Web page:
Maintenance and gear

Elbow Grease: You’ve got a rotary polisher, so now what?

by Richard Tipper
9 April 2021 3 min read
Elbow Grease: You’ve got a rotary polisher, so now what?
Photo: Philip Fong/AFP via Getty Images

Richard Tipper has been valeting cars of all shapes and sizes since 1989, and can spend up to a week detailing every inch of a car. He has gone through more cleaning accessories and products than you’ll find on the shelves of an automotive superstore. These are Tipper’s Tips for the Hagerty community.

Last time around we went over what a rotary polisher is and what it does, so you should have a little idea by now of whether it’s for you. That being the case, you’re probably going to want to know how to actually use it, and just like anything else there’s a bit of technique to getting the best from the tools at hand.

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Part of that is in the preparation, which we’ve also covered earlier – particularly giving the car a good clean and using a clay bar to pick up contaminants in the surface of the paintwork. Miss out those steps and you won’t get the best results from polishing, but even more vitally, failing to do so leaves you open to the risk of picking up stray particles with the polishing pad and inflicting even more swirls.

The next step is inspection of the area you’re planning to polish. Which areas need attention? How deep are the scratches? And most importantly, how deep is the paint itself? The latter in particular is something you won’t be able to tell just at a glance, but luckily there are tools available here to help us, known as depth gauges.

RS Pro paint thickness gauge
Various tools are available to measure the depth of a paint coating. Photo: RS PRO

One type is known as an “overall” depth gauge, which uses magnetism on ferrous and non-ferrous metals. The other is an ultrasound gauge, which can measure the thickness of up to three layers by bouncing sound waves down to the panel and measuring the return echo.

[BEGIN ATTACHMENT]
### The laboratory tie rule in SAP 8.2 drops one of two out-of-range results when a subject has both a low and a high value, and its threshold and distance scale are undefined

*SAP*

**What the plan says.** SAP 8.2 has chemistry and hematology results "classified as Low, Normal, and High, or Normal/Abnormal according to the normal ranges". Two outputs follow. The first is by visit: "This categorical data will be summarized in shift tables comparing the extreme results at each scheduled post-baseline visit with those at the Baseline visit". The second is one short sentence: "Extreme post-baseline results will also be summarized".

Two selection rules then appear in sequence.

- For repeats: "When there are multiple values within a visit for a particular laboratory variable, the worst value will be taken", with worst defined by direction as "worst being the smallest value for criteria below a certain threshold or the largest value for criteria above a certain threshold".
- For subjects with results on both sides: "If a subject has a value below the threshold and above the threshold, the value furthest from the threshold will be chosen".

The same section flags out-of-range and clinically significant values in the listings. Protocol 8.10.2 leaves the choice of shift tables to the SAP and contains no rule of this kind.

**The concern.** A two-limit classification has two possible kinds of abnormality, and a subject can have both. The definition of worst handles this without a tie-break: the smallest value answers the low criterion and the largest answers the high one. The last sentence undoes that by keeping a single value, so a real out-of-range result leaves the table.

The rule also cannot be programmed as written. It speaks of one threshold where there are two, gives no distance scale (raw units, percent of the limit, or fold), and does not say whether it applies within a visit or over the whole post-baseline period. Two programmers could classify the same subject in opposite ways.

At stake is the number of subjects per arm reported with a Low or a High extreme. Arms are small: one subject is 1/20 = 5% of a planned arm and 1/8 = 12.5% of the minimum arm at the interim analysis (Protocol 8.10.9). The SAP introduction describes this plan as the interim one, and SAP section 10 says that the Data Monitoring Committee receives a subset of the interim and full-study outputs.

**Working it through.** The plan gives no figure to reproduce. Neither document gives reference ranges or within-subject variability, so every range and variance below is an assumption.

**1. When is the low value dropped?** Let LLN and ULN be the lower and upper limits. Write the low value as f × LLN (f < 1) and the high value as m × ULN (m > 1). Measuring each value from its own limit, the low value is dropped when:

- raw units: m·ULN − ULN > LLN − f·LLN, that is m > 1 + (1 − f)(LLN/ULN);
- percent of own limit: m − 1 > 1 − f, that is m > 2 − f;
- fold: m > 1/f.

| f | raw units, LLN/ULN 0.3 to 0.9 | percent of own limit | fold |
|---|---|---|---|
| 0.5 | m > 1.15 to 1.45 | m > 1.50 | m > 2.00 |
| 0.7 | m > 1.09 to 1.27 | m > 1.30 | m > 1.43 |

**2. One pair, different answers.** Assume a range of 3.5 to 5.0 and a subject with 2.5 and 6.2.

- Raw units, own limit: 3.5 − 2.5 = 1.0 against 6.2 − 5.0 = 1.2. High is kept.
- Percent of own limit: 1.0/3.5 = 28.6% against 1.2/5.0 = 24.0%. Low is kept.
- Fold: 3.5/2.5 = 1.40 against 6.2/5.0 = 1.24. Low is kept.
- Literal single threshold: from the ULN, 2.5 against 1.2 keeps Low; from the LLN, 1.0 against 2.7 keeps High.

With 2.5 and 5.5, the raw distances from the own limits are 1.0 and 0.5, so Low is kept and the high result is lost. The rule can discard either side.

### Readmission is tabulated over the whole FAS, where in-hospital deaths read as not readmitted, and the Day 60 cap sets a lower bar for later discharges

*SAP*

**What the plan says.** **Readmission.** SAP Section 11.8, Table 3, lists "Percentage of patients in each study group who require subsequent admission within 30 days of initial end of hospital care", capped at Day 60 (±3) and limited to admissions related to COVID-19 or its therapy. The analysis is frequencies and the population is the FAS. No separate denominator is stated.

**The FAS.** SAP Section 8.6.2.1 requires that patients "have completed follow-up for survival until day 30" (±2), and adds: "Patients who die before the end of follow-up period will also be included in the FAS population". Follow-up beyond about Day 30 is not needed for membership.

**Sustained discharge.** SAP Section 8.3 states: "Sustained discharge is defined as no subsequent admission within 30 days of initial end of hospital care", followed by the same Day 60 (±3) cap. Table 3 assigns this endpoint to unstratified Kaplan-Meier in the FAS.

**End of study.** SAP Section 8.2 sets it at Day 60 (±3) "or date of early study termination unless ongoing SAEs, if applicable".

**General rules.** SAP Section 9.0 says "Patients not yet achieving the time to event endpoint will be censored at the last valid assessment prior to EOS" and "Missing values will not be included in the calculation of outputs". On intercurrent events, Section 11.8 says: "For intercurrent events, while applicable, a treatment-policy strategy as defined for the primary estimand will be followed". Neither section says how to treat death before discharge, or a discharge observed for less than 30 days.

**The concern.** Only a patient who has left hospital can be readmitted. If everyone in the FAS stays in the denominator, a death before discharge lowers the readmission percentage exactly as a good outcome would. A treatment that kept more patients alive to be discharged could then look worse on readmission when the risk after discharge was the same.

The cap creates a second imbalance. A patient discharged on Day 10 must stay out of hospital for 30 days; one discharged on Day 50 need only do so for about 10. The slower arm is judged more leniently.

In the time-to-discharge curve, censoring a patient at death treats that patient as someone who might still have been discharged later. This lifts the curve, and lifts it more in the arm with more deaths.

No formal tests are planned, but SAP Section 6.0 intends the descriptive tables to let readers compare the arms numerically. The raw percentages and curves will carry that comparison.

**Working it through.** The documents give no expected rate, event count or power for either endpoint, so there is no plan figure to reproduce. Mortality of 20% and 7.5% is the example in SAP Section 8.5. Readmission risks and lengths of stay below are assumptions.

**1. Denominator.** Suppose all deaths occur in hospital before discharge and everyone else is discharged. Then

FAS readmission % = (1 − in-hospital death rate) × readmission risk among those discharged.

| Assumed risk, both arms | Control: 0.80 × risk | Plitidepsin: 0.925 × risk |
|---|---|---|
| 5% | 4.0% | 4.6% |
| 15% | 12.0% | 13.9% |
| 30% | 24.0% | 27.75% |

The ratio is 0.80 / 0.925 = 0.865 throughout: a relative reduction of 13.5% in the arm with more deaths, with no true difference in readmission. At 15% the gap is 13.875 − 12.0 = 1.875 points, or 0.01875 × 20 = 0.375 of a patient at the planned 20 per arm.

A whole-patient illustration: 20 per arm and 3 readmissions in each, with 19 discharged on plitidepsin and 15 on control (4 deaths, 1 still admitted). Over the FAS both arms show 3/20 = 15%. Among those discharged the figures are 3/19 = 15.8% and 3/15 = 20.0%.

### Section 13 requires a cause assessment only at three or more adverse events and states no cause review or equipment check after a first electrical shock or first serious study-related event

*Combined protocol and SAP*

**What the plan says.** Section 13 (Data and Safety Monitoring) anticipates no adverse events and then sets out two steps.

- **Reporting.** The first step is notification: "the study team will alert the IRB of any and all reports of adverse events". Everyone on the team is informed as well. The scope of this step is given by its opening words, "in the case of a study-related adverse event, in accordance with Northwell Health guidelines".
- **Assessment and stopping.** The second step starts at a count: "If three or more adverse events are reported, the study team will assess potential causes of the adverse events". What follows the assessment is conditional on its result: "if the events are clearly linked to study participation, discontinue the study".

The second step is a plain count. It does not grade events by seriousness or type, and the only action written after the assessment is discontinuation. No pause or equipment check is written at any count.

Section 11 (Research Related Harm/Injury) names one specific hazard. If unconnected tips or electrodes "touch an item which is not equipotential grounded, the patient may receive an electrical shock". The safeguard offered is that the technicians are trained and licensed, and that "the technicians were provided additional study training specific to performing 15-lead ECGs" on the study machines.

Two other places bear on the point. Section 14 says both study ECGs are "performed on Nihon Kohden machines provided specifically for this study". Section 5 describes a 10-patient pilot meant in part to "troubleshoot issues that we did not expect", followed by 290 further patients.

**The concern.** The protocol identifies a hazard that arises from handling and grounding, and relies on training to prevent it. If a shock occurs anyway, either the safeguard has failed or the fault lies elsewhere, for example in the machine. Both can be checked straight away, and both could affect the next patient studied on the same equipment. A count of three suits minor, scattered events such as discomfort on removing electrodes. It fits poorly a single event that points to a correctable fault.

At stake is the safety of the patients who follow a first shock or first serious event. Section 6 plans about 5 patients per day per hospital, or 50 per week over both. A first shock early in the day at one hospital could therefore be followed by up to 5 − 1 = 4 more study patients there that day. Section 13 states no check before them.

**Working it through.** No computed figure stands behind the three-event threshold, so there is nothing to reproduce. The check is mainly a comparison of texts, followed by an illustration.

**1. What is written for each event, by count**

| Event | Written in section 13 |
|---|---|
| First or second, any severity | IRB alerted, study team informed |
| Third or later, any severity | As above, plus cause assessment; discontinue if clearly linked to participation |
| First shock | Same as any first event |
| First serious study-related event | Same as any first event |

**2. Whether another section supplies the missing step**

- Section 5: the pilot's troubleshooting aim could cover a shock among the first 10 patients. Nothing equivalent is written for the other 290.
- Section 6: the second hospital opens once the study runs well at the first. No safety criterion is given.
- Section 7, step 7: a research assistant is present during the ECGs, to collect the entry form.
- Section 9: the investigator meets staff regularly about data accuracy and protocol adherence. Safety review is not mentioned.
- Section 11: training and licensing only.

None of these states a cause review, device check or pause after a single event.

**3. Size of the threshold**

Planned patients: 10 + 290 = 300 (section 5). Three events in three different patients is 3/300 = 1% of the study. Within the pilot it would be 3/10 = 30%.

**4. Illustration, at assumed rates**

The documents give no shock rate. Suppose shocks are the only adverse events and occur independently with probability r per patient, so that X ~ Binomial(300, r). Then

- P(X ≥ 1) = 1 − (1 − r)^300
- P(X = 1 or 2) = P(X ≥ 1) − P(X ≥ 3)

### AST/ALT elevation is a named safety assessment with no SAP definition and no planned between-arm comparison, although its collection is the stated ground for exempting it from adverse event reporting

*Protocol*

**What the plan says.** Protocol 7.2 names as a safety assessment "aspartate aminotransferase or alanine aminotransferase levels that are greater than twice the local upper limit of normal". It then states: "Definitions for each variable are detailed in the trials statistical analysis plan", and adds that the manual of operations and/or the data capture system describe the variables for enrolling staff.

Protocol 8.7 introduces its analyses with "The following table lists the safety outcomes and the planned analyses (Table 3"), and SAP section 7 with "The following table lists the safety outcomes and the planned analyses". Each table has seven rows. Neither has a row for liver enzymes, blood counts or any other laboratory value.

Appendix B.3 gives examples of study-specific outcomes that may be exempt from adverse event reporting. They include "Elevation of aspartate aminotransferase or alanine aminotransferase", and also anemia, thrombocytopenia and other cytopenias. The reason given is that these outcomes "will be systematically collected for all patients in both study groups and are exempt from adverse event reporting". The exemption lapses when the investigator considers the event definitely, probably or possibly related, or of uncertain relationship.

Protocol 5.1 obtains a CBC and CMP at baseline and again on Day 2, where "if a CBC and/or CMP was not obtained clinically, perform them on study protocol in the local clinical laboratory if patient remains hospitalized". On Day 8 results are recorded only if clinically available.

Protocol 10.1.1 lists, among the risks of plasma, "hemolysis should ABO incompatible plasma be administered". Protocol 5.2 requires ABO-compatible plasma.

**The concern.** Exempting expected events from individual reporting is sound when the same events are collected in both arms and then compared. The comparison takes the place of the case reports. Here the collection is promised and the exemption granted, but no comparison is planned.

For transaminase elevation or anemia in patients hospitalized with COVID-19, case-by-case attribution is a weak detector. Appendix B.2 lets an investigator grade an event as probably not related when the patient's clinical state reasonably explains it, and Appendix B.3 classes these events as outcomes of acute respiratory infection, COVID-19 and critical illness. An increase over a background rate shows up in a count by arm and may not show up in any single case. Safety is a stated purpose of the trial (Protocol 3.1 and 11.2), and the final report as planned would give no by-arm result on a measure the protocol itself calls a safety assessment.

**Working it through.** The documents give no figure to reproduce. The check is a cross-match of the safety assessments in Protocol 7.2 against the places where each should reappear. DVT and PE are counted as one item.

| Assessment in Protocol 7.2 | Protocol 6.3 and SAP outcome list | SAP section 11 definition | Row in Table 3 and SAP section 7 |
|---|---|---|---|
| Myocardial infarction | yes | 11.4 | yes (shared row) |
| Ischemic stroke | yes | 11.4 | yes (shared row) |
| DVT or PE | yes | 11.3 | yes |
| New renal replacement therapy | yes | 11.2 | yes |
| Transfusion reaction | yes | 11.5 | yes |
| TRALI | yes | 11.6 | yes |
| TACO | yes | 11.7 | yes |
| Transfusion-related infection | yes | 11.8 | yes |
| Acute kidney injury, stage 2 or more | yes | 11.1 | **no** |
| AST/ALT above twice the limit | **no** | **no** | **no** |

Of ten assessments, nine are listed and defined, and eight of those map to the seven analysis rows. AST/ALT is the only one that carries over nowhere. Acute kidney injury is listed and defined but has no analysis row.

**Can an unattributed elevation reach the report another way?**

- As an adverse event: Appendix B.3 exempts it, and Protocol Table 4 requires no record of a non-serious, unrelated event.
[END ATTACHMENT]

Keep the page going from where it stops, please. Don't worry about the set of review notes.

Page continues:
As you can imagine, the ultrasound method is particularly useful on any non-magnetic panel, meaning everything from plastic bumpers and spoilers to fibreglass and carbonfibre. The ability to measure several layers is also useful for accurate measurements of how much lacquer we can machine away without burning through. Prices vary, but magnetic gauges start around £30, while you can pay more than £100 for accurate ultrasound models.

Then it’s on to the cutting process, which also requires preparation, namely the application of high-quality masking tape to protect vulnerable areas (and also denote areas that require particular attention). As with the rotary tools themselves there are several options for the polishing pads and cutting paste, and the best products will tend to yield the best results – with the right technique, of course.

As mentioned last time a dual-action polisher is easier for beginners to get to grips with, reducing the risk of burning through the surface you’re trying to polish from using the wrong speed, pattern or pressure. It’s still wise starting on small imperfections first rather than attempting to cover a whole car out of the gate, but online video tutorials can be invaluable for picking up the basics – there are so many variables depending on where you’re working and the level of imperfections that it can’t really be described in words alone.

Rotary polisher_Richard Tipper
Careful masking protects vulnerable areas and can also be used to denote imperfections that need attention later. Photo: Meguiars

But, find that sweet spot of using the polishing machine at the correct speed, with the correct pressure for the correct duration, and applying the correct amount of the correct paste to the correct pad will, in theory, result in the perfect finish!

Even then, you may still need to “correct” a few things… and that’s where refining comes in. The initial polishing process can create very faint swirls, known as holograms or hazing. Using a softer pad with a finer paste – but similar techniques to cutting through deeper scratches – can tidy up this hazing. During the inspection stage you might notice defects so slight that the first stage isn’t required, and that being the case those softer pads and finer paste might be enough to correct the paint finish. Again, there’s no real shortcut to knowing this; experience will give you the ability to recognise how much work you’ll need to do.

And finally comes the most satisfying part of the machine polishing stages, the finishing. If you’ve done everything right so far it also requires the least effort, but is still worth doing properly, sealing the paint with waxes, or maybe even ceramic or acrylic sealants. All will keep those hours of polishing looking good in the weeks and months ahead.

Also read

Elbow Grease: Want to know how to polish a car? Buy a rotary polisher
Socket Set: A beginner’s guide to changing brake fluid
The Revival Guide: How to get your classic car ready for the road

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